Discovery 3.1 - The Wave Nature of Radiation

Posted by Andri Fadillah Martin on Thursday, February 16, 2012

The Wave Nature of Radiation

Until the early nineteenth century, debate raged in scientific circles regarding the true nature of light. On the one hand, the particle, or corpuscular, theory, first expounded in detail by Isaac Newton, held that light consisted of tiny particles moving in straight lines at the speed of light. Different colors were presumed to correspond to different particles. On the other hand, the wave theory, championed by the seventeenth-century Dutch astronomer Christian Huygens, viewed light as a wave phenomenon, in which color was determined by frequency, or wavelength. During the first few decades of the nineteenth century, growing experimental evidence that light displayed three key wave properties—diffraction, interference, and polarization—argued strongly in favor of the wave theory.

Diffraction is the deflection, or "bending," of a wave as it passes a corner or moves through a narrow gap. As depicted in the figure below, a sharp-edged hole in a barrier seems at first glance to produce a sharp shadow, as we might expect if radiation were composed of rays or particles moving in perfectly straight lines. Closer inspection, however, reveals that the shadow actually has a "fuzzy" edge, as shown in this photograph at right of the diffraction pattern produced by a small circular opening. We are not normally aware of such effects in everyday life because diffraction is generally very small for visible light. For any wave, the amount of diffraction is proportional to the ratio of the wavelength to the width of the gap. The longer the wavelength and/or the smaller the gap, the greater the angle through which the wave is diffracted. Thus, visible light, with its extremely short wavelengths, shows perceptible diffraction only when passing through very narrow openings. (The effect is much more noticeable for sound waves, however—no one thinks twice about our ability to hear people even when they are around a corner and out of our line of sight.)

Interference is the ability of two or more waves to reinforce or cancel each other. The second figure shows two identical waves moving through the same region of space. In the first part, the waves are positioned so that their crests and troughs exactly coincide. The net effect is that the two wave motions reinforce each other, resulting in a wave of greater amplitude. This is known as constructive interference. In the second part of the figure, the two waves exactly cancel, so no net motion remains. This is destructive interference. As with diffraction, interference between waves of visible light is not noticeable in everyday experience; however, today it is easily measured in the laboratory (as shown in the diagram).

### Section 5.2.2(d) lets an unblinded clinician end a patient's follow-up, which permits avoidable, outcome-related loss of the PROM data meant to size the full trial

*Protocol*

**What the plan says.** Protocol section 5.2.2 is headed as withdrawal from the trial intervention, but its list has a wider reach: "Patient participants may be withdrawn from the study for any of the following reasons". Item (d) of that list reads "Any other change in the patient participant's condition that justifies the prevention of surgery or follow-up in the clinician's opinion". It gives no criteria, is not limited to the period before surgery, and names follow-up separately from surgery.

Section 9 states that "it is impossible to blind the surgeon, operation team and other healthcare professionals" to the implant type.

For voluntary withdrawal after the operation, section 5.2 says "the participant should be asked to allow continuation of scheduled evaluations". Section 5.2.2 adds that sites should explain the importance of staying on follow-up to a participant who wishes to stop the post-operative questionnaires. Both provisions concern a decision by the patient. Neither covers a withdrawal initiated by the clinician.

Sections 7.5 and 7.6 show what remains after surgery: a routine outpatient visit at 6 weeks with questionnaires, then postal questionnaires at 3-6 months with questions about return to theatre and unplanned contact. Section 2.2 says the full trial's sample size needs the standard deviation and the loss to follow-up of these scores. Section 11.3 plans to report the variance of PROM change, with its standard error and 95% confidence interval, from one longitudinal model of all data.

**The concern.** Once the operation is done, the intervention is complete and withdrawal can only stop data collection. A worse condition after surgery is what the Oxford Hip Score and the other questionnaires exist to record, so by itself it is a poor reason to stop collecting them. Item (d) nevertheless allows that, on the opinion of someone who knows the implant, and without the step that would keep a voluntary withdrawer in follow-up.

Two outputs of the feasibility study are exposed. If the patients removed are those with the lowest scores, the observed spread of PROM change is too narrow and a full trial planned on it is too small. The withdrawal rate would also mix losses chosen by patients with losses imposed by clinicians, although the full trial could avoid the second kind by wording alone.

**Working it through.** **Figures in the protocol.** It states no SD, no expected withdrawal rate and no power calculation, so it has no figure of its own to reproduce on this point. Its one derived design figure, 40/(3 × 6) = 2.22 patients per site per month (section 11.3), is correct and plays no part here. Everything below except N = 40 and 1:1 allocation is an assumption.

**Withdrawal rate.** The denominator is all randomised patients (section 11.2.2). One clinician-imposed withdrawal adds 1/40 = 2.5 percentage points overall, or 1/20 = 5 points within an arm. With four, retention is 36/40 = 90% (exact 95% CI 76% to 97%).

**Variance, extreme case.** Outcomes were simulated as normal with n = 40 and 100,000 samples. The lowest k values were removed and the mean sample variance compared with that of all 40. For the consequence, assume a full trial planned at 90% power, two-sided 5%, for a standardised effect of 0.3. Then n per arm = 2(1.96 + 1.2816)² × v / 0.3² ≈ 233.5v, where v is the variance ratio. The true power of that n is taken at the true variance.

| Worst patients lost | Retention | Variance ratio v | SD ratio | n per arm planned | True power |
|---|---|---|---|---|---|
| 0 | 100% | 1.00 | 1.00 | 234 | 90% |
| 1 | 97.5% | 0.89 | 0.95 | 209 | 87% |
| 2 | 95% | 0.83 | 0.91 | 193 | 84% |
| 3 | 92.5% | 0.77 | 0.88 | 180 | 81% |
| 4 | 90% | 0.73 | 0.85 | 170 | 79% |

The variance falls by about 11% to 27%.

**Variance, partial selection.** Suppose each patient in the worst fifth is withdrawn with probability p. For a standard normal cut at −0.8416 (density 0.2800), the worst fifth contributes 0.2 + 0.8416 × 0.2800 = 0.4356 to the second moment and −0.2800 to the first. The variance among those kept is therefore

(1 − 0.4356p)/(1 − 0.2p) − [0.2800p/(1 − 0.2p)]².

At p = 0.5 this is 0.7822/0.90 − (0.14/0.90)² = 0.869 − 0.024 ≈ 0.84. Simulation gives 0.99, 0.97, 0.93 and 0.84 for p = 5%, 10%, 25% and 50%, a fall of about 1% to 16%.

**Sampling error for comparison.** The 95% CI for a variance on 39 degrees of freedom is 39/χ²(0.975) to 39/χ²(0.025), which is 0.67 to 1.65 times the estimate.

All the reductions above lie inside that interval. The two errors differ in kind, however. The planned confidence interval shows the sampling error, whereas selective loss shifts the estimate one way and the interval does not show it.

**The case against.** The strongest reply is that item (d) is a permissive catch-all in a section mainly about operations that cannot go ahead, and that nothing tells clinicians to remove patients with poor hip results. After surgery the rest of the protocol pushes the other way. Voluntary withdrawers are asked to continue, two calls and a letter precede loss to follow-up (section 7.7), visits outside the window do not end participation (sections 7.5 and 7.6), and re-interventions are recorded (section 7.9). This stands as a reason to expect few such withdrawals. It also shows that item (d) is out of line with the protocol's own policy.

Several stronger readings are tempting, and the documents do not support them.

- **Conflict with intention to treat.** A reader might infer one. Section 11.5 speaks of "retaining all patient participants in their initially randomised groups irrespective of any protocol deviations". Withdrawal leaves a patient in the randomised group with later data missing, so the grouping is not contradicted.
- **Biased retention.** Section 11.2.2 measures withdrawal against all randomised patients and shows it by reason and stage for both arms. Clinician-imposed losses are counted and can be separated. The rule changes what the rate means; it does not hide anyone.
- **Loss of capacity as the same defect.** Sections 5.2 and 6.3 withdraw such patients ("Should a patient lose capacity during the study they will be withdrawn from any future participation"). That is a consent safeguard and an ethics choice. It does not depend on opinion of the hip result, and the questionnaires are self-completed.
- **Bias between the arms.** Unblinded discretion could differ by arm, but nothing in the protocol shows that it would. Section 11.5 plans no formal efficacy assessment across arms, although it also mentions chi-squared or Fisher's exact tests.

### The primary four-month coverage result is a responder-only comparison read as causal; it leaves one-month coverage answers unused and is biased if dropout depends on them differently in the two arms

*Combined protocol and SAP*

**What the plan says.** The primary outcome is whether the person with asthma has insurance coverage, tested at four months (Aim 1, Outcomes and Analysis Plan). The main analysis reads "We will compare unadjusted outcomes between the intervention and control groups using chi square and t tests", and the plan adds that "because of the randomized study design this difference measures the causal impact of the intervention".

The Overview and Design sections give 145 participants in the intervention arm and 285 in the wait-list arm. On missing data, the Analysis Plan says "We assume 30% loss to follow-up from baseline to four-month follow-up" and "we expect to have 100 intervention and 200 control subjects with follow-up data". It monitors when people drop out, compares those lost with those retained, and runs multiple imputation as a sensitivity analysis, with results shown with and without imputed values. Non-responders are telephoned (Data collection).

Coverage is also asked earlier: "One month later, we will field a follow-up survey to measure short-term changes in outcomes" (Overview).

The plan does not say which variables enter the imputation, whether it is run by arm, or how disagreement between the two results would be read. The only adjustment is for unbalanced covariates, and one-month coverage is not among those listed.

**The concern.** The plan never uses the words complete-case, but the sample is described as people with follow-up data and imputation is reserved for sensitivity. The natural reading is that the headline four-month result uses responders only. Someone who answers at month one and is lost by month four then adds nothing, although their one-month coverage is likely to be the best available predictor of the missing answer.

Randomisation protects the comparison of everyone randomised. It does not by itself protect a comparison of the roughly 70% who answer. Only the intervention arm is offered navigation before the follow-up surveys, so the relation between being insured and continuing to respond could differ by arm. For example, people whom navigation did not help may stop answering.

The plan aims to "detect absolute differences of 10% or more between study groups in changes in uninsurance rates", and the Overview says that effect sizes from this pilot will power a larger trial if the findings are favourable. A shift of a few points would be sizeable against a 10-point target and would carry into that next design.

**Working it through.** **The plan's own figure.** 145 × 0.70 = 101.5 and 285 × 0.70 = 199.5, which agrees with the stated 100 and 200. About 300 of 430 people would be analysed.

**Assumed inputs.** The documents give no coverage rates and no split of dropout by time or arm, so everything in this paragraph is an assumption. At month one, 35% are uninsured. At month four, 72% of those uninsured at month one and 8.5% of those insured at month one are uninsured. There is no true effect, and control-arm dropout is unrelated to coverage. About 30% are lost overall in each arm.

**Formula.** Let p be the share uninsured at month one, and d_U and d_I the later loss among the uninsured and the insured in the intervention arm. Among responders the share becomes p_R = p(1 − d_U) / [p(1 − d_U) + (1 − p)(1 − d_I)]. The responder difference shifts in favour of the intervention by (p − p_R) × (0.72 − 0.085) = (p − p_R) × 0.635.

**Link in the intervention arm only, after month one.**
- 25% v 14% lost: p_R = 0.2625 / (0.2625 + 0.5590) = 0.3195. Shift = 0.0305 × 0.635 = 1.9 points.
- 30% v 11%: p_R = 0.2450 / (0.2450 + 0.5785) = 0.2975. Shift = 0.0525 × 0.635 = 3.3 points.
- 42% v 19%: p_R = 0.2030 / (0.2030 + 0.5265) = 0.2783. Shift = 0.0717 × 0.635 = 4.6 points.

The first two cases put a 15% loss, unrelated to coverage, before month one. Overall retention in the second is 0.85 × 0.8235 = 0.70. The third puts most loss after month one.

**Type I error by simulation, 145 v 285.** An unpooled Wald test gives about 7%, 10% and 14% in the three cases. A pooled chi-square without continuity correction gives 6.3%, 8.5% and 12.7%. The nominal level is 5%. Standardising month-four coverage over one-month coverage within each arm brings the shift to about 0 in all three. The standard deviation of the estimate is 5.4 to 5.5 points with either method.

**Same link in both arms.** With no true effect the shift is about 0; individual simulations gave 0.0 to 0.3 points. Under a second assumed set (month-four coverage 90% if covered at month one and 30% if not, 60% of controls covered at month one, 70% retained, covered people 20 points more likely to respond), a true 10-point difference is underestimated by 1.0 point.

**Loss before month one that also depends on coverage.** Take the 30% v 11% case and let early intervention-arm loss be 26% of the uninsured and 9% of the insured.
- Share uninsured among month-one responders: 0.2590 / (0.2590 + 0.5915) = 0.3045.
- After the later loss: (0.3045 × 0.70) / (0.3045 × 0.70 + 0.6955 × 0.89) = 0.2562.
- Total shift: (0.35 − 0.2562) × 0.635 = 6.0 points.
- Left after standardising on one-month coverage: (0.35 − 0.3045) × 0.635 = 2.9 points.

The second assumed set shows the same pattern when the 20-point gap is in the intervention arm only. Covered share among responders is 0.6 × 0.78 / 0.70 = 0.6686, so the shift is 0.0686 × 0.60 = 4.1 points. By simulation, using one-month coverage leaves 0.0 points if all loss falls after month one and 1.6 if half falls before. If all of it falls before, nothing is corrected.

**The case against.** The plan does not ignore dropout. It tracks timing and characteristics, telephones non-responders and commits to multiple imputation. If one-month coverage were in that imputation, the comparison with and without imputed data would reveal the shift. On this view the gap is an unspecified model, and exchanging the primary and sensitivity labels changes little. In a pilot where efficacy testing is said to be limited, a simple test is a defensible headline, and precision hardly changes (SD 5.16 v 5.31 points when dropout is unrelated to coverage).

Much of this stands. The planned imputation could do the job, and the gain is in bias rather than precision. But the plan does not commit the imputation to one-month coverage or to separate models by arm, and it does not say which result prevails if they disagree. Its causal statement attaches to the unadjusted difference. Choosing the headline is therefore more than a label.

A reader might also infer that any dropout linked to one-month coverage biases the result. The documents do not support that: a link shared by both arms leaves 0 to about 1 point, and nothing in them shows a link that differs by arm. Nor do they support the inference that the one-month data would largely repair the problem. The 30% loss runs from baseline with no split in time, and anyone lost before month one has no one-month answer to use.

Finally, the phenomenon known as polarization of light is also readily understood in terms of the description of electromagnetic waves presented in the text. Normally, light waves are randomly oriented—the electric field in Figure 3.7 may vibrate in any direction perpendicular to the direction of wave motion—and we say the radiation is unpolarized. Most natural objects emit unpolarized radiation. Under some circumstances, however, the electric fields can become aligned—all vibrating in the same plane as the radiation moves through space, and the radiation is said to be polarized. On Earth we can produce polarized light by passing unpolarized light through a Polaroid filter, which has specially aligned elongated molecules that allow the passage of only those waves having electric fields oriented in some specific direction. Reflected light is often polarized, which is why sunglasses constructed with suitably oriented Polaroid filters can be effective in blocking glare.

Diffraction and interference play critical roles in many areas of observational astronomy, including telescope design (Chapter 5). The polarization of starlight provides astronomers with an important technique for probing the properties of interstellar gas (Chapter 18). All three phenomena are predicted by the wave theory of light. The particle theory did not predict them; in fact it predicted that they should not occur. Until the early 1800s, the technology was inadequate to resolve the issue. However, by 1830 experimenters had reported unequivocal measurement of each, convincing most scientists that the wave theory was the proper description of electromagnetic radiation. It would be almost a century before the particle description of radiation would resurface, but in radically different form, as we will see in Chapter 4.

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